I definitely don’t support pacts with Labour (or anyone else). If people want to cast tactical votes then they are free to do so but we mustn’t ever turn our back on those loyal supporters in (seemingly) hopeless seats who vote for us because they believe in us. So long as we stand everywhere then voters have the choice of whether they vote positively for us or tactically against the worst of the so-called “big two”. Choice is the whole point of voting. It’s for the voters to decide how they should cast their votes and that choice should never be taken away, or narrowed, by politicians cynically trying to trade the voters like games pieces. We stop being a democracy when we move from the voters choosing from the politicians to the politicians choosing from the voters. Of course FPTP is terrible but we have to give credit to the voters that they are intelligent enough to use their votes to achieve what they want. Secondly, the Conservatives will have been in power for 14 by the time of the next election – the the voters decide it’s time to kick them out then we’ll be a natural part of that process and win a decent number of seats without needing to tie ourselves to Labour’s campaign in any way.

  • Why is the coalition still a problem? One reason why a party does well in an election is the activity of the members. We recognise this as a party. We talk about how to target our resources. Our resources are our mainly our members.
    My own views on the coalition were as follows.
    I attended the special conference in Birmingham and voted for the coalition proposal. I went to Birmingham hoping to find out what fresh thinking the party would bring to the table. I was disappointed. There appeared to be none.
    I returned home. As I was a councillor at the time I was out and about. I was pleasantly surprised at the lack of hostility in the ward. People were waiting for the new politics. In the opinion of many people we were not delivering. There was increasing hostility from the electorate. There was less enthusiasm from our supporters.
    To me the reason was clear. We accepted the banks’ interpretation of the causes of their spectacular failings. We supported a view of the world which was not supported by those who asked why there was a need for people who were already living in poverty to be forced to go to food banks to survive.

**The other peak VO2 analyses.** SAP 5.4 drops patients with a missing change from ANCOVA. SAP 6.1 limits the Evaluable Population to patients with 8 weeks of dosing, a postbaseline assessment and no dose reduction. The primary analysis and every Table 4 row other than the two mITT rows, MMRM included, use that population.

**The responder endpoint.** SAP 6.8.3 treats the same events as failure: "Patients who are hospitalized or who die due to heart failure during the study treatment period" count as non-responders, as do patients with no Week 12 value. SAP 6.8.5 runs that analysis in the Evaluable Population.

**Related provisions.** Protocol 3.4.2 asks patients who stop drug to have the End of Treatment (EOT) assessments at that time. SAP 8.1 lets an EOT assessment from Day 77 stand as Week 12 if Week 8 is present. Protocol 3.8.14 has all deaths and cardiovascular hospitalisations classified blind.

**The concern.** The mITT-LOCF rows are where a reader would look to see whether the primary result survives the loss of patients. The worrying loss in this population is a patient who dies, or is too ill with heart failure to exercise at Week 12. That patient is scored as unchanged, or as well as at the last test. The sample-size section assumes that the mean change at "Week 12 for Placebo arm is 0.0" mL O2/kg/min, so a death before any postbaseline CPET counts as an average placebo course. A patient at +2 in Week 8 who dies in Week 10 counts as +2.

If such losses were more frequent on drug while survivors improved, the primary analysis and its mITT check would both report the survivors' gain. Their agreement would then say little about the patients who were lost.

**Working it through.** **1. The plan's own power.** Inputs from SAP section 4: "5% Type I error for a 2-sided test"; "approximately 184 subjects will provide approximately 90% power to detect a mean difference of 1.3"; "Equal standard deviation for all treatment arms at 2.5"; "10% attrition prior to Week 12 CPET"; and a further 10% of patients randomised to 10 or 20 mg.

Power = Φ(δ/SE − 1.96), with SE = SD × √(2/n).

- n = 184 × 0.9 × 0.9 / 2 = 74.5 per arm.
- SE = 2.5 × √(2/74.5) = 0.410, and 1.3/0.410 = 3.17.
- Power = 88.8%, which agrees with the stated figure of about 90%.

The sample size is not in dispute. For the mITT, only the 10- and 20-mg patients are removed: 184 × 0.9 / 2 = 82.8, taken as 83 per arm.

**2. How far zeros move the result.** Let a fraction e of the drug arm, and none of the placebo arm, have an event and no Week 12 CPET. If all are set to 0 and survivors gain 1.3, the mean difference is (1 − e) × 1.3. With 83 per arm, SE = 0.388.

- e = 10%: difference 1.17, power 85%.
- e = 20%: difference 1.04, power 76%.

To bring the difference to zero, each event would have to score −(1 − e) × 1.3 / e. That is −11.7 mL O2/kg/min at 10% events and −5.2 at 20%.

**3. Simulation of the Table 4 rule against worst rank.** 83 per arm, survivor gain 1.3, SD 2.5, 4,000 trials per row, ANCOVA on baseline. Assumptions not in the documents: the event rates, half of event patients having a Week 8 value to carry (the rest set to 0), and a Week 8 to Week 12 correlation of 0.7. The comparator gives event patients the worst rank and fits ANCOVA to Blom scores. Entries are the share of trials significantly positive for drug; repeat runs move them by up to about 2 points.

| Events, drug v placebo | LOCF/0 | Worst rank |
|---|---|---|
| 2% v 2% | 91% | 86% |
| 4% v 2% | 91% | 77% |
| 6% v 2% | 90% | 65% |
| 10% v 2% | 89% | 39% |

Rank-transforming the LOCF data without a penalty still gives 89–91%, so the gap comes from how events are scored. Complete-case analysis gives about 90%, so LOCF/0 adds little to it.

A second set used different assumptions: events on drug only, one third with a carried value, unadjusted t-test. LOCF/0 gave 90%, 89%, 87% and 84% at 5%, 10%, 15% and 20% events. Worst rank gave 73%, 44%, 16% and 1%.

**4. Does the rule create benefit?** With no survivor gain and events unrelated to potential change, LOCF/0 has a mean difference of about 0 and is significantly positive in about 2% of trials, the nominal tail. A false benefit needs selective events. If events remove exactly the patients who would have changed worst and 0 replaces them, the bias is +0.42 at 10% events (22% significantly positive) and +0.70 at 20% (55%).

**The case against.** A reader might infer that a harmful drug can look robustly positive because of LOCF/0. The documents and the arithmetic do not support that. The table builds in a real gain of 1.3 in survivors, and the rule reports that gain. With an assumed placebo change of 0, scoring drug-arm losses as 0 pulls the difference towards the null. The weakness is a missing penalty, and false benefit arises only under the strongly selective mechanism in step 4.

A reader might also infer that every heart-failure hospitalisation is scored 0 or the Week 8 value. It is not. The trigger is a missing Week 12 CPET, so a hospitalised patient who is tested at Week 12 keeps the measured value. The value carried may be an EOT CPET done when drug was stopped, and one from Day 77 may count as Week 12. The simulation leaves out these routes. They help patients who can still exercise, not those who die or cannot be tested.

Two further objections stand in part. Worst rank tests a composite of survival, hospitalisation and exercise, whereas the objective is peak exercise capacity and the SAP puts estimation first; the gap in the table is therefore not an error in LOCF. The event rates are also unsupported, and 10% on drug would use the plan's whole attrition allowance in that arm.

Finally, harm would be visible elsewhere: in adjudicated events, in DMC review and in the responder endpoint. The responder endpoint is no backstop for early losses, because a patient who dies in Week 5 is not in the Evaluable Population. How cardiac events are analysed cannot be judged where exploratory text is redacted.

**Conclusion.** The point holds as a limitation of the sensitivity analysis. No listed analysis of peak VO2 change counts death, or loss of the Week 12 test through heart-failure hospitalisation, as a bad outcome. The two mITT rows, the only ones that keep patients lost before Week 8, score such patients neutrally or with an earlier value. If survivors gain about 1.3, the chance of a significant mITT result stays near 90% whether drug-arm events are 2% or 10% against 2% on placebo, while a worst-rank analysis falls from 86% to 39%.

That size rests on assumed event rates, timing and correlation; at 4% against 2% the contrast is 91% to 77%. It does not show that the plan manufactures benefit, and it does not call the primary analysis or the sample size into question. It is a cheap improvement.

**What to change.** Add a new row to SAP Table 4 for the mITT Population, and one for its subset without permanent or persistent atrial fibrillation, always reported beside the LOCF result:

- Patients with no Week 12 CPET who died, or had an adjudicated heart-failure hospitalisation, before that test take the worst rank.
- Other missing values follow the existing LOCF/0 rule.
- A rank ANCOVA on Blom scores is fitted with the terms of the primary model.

The party failed to provide the basic ideas needed. We are now in a similar situation as a country. I see the many people who are struggling today.
    What am I looking for in a leader? Someone who can give hope in this time of crisis for so many in our country. Someone who has the ideas to communicate, and the ability to communicate them.
    Someone who shows any idea at all how to deal with the real world we are living in.

  • Richard Easter 23rd Jun '20 - 7:20am

    One thing is true – free markets, globalisation, job offshoring, outsourcing and privatisation are not popular with the electorate at all.

    There is no future for a Clegg / Alexander / Jeremy Browne type Liberal party – who see the likes of TTIP, privatisation of public services and job offshoring as essentially good things.

    Johnson didn’t stand on a free market programme in 2019. Starmer’s economic positions mirror that of the 2017 Labour manifesto. Corbyn for all his faults managed 13 million votes in 2017 and 10 million in 2019 on an anti-free market manifesto. UKIP / BP voters largely reject global free market economics too. And the smaller parties such as the Greens / Plaid and so on are firmly on the left.

    Poll after poll shows that voters largely reject global free markets. An interesting article about Starmer shows the lack of support for them, even amongst right wing voters.

    The Lib Dems were decimated after their time in the coalition. The West Country is now a sea of blue, with the odd Labour seat in Plymouth and Exeter and a cluster in Bristol. There is one Lib Dem seat in Bath. This whole area was fertile Liberal stomping ground. The party will not win it back with coalition style deference to free markets.

  • Common sense from and realism from Tom Harney and Richard Easter. It remains to be seen whether any of the candidates fits the bill.

  • Is anyone inspired by what we have not achieved since the general election under one of the candidates and the choice before us in this too long and too slow leadership election, have we opened nominations yet? The first person to show urgency and commitment to that word might get my vote. Why is the contest still limited to a Westminster parliamentarian. Interestingly the leader of the Scottish Liberals in Holyrood and the Welsh Liberal Cabinet Member for Education might make a better choice. Who will spark us into life?

  • Innocent Bystander 23rd Jun '20 - 9:00am

    “One thing is true – free markets, globalisation, job offshoring, outsourcing and privatisation are not popular with the electorate at all.”